Atlanta Public Schools Visual Arts Curriculum 2010-2011 Grades k-8 and High School Visual Art 1



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Atlanta Public Schools Visual Arts Curriculum 2010-2011

Grades K-8 and High School Visual Art 1

Acknowledgements

I would like to thank the efforts of the visual art teachers on our advisory team, each of whom contributed substantially in different ways to the evolution of this curriculum and its associated district-wide art assessments:
Debra Jeter

Phil Alexander-Cox

Courtney Bryant

Cynthia Baird-Campbell

Cissy Cohen

Jan Watford


Although many ideas, perspectives, and resources fed the dynamic mix leading to this curriculum, the following require special recognition both for their influence on the process and for their exceptionally high standards, detailed articulation, and clear vision for Visual Arts Education:


  • The New York Blueprint for the Arts

  • Ontario Ministry of Education: The Ontario Curriculum for the Arts, Grades 1-8 and Grades 9-10

  • Think Tank 4 (2009) and Think Tank 5 (2010), Integrative Teaching International (A collaboration between the Lamarr Dodd School of Art, University of Georgia and the School of the Art Institute of Chicago)

  • Mary Lazzari, Clarke County Art Educator

  • Olivia Gude’s Spiral Workshop Curriculum/The University of Illinois at Chicago

  • Art Synectics by Nicholas Roukes

  • Confrontationalism: A Foundation of Intellect in Art, Education, and Art Education by Arne Ludvigsen

  • Art:21 at http://www.pbs.org/art21/education/

Although inadequate in the company of the exceptional resources above, my own text, Understanding Creativity: A Cognitive Approach, served as a framework for understanding creativity both in the development of the Georgia Performance Standards in the Visual Arts and in the development of this curriculum.


Finally, the insight and wisdom of two key individuals have guided the successful completion of this curriculum, both of whom are exemplars of the very best in arts education leadership: our consultant Denise Jennings, National Art Education Association Art Supervisor of the Year and retired Fulton County Visual Arts Education Supervisor; and Mrs. Cynthia Terry, Director of Fine and Performing Arts in the Atlanta Public Schools.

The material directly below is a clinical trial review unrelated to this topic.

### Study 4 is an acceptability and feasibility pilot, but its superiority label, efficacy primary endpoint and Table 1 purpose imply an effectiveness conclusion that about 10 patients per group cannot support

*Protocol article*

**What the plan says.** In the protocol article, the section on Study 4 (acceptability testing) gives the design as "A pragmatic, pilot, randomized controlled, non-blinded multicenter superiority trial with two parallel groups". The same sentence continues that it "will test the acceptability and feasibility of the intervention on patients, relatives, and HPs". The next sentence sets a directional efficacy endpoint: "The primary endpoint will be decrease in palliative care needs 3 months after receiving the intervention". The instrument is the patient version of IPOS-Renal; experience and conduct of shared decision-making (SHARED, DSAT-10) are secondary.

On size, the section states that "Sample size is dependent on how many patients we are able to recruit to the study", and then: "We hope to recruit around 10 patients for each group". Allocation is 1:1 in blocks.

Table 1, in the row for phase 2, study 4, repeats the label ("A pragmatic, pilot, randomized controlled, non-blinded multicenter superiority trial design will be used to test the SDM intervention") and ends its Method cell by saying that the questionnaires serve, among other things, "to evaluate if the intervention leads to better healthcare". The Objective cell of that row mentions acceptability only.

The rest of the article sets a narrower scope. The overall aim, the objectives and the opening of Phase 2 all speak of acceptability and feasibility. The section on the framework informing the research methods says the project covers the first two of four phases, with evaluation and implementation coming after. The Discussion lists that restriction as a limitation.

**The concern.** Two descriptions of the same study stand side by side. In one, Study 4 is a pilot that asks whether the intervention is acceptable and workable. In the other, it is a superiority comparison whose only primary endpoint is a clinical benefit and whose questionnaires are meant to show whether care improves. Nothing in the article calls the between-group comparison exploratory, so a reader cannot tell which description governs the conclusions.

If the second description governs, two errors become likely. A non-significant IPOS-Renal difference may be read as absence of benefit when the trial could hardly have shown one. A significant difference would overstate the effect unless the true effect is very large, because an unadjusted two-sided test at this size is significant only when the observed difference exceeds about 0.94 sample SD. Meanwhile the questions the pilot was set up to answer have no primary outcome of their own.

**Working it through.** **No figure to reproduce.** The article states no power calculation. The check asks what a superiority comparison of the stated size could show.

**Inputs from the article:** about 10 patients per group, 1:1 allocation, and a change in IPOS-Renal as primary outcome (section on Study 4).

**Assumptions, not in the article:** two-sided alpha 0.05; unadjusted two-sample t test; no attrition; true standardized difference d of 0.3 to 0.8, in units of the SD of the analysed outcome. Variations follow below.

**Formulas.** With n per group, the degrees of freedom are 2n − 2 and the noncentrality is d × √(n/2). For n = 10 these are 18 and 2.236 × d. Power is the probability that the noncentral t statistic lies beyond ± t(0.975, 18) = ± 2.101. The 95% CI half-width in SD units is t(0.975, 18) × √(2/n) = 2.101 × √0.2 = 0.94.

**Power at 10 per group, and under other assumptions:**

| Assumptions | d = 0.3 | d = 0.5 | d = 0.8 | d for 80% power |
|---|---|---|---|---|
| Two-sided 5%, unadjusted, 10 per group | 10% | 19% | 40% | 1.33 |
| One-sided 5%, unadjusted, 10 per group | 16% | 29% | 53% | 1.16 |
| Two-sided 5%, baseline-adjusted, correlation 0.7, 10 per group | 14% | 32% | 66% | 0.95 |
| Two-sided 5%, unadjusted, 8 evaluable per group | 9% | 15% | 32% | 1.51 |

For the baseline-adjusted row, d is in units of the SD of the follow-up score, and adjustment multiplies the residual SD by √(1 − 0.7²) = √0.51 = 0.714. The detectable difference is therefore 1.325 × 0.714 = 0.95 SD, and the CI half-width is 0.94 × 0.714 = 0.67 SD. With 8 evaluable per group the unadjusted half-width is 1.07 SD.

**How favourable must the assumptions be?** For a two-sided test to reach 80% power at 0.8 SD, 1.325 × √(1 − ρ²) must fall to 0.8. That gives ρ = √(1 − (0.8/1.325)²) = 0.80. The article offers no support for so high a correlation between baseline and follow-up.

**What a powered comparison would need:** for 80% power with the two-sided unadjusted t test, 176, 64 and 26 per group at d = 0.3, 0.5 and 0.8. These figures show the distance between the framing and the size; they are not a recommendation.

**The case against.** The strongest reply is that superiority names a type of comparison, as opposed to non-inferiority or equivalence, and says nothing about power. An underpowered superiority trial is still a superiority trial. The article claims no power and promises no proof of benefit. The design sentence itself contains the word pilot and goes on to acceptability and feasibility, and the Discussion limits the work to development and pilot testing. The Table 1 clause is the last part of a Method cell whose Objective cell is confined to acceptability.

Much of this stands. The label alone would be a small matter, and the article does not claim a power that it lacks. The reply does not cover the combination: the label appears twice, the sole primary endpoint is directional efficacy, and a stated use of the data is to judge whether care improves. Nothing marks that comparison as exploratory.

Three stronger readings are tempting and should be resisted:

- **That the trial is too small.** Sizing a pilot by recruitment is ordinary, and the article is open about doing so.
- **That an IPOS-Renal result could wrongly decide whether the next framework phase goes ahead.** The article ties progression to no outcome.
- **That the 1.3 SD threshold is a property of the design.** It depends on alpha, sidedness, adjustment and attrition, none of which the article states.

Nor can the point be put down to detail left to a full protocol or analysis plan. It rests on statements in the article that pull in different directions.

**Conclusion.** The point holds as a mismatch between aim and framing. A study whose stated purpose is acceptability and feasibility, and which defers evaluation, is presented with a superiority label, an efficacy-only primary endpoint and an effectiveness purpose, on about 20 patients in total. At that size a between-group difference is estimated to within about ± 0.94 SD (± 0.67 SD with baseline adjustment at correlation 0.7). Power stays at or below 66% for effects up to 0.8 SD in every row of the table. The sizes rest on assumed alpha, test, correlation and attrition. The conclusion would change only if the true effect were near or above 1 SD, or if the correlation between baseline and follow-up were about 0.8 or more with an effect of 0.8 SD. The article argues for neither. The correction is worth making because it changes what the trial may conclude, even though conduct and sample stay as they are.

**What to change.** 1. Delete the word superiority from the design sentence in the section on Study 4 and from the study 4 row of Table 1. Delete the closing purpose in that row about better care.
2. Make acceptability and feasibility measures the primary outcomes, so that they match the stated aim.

Raymond Veon

Education Coordinator, Visual Art

Table of Contents

Understanding the Standards………………………..4

Scope and Sequence……………………………...…6

Indicators of a Healthy School Arts Program….……7

Assessments in the Art Classroom ………………… 10

Studio Habits of Mind Template………………….... 11

Students with Special Needs and ELL/ESOL



Students in the Art Classroom…………………....... 12

Museum Based Learning in the Visual Arts……..... 23

The School Art Studio



(Supplies for K-HS Art Rooms)………………… 24

Enduring Understandings………………………….. 29

High School Visual Art 1………………………….. 33

Grade 8 ……………………………………………. 66

Grade 7 ……………………………………………. 83

Grade 6 ……………………………………………. 100

Grade 5 ……………………………………………. 114

Grade 4 ……………………………………………. 137

Grade 3 ……………………………………………. 159

Grade 2 ……………………………………………. 179

Grade 1 ……………………………………………. 195

Kindergarten ………………………………………. 211

Art Learning Plan Template………………………. 217


UNDERSTANDING THE STANDARDS
Through their art, artists reflect the world around them and also construct and project new meaning into the world, allowing us to see and organize the human condition in new ways. Training the minds of students to create new values and insights is one of the primary social and economic contributions that the visual arts make to educating citizens for the 21st Century. Our Meaning and Idea domain emphasizes how the visual arts develop cognitive skills that lead to a life rich with personal value and professional success. In many ways art is the paradigm for intellectual growth because it weaves together personal experience, develops sensory, emotional, and moral responses, and hones high-level conceptual thinking. As educators, we are cognizant of the fact that conceptual models, often utilizing sophisticated empirical research, have become the means by which we organize and manage our world. This means that we need more than personal experience to reason about things like quantum theory, the development of nanotechnology, and the intricate ways that international politics, economics, and social trends merge to affect our lives. One of the most valuable intellectual contributions that the visual arts make to education is that they teach us how to reason, think, and imagine beyond our personal experience. The visual arts are unique because they do this even as they nourish the multiple ways that we are connected to history, culture, and the world around us. Because they combine open inquiry, creativity and critical thinking, the visual arts foster the intellectual leadership needed in both business and society, leadership that is based on the ability to forge and implement a personal vision that shapes a new future.